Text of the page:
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Mortality indicators

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The point estimate for the crude mortality rate and age-specific mortality rates when measured using surveys are usually presented with confidence intervals. Moreover, the rates themselves should always contain the population constant and time period. You cannot cite a mortality rate as just a number (for example, 2.3); this is as meaningless as giving the weight of something without the unit of weight (for example, it weighs 19). In addition, the presentation should include the time to which the estimate is applicable.

Badghis Province, Afghanistan

The crude mortality between 5 March 2001 and 23 March 2002 was estimated to have been 0.7 deaths/10,000/day (95% confidence interval: 0.49, 0.96).

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Prospective death surveillance allows you to follow trends in mortality over time. The best way to display such data are in a graph of mortality incidence rates.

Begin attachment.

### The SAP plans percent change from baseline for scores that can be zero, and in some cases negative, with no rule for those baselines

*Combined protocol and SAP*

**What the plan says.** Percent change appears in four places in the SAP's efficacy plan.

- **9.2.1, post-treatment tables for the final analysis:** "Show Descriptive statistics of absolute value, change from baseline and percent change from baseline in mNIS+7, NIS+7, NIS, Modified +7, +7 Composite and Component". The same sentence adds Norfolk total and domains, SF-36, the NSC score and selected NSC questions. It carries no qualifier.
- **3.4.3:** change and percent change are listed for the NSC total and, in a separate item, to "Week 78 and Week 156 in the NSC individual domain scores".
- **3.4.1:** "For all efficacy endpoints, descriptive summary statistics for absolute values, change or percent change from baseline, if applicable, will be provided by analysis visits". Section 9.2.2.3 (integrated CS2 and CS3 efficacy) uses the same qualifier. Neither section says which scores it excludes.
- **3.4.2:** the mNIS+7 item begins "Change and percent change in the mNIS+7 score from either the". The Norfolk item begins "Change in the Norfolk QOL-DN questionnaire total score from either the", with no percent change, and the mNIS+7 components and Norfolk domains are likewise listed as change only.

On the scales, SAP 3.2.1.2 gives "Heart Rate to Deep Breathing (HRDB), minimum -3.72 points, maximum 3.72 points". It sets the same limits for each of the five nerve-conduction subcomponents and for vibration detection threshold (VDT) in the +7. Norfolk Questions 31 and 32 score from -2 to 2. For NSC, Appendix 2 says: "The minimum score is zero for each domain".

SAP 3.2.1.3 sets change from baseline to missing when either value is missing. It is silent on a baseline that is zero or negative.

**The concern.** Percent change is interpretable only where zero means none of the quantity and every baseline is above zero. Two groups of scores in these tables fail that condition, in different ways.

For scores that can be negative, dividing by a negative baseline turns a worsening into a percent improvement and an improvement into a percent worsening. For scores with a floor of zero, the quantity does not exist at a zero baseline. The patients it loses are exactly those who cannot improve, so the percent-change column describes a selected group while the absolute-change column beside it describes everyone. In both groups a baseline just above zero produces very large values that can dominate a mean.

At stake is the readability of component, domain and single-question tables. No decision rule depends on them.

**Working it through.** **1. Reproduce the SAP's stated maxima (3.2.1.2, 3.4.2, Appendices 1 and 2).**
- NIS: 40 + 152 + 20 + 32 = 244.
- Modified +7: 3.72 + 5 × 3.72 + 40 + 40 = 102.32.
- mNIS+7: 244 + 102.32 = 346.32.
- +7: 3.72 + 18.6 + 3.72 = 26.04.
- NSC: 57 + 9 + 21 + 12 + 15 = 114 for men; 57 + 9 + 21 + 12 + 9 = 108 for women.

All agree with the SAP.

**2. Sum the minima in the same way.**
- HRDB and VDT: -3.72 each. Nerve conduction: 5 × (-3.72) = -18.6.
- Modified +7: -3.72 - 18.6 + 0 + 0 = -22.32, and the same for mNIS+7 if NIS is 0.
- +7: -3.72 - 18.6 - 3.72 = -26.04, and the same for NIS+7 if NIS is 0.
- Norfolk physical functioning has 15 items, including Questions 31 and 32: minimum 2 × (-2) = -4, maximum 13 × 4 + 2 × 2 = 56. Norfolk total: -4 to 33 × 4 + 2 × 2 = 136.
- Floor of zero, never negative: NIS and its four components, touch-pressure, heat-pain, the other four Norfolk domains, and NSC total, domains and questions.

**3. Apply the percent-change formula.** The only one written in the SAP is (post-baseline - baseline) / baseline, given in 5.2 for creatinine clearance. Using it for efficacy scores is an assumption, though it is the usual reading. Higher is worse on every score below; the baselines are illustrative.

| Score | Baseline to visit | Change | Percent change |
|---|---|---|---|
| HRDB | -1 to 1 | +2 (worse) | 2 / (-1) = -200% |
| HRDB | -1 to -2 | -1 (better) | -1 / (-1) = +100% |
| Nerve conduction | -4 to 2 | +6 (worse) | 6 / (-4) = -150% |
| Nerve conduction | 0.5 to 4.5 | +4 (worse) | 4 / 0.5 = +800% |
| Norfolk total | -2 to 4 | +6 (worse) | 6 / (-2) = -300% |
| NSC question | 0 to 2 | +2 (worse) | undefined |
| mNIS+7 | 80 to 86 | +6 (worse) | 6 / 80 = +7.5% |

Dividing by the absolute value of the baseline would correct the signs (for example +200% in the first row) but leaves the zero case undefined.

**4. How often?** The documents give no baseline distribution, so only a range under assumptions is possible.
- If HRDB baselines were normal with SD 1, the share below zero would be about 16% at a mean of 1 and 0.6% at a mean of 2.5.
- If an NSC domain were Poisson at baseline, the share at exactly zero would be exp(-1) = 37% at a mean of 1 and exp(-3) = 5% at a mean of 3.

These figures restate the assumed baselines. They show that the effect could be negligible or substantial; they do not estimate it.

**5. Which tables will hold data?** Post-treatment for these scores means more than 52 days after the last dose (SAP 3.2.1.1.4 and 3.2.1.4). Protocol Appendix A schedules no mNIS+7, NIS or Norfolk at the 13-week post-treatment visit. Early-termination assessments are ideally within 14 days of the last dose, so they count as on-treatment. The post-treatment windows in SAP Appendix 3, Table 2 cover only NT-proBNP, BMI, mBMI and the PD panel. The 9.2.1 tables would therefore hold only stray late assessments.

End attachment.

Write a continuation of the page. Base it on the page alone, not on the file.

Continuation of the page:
Burundian refugee camps in western Tanzania, 1997

(Source: International Rescue Committee)

This graph shows age-specific mortality rates for malaria in the first 7 months of 1997. It is clear that malaria mortality is seasonal, at least in 1997. Children less than 5 years of age have a higher mortality rate from malaria during the malaria season.

Mortality can also be presented as the number of excess deaths caused by the emergency (see section Number of excess deaths for more information). As with any important estimate from a survey, this point estimate should also be presented with confidence intervals.

Iraq 2006

The number of excess deaths between the U.S. invasion in April 2002 and July 2006 were estimated to be 654,965 (95% confidence interval: 392,979-942,636).

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Cause of death is usually presented as the proportion of all deaths ascribed to each cause. The total of all the proportions should equal 100%. The presentation can be in the form of a table or pie chart. See section Measurement of causes of death in surveys for a discussion of important caveats regarding the measurement of causes of death in surveys.

Eastern Democratic Republic of the Congo

The distribution of causes of death as shown:

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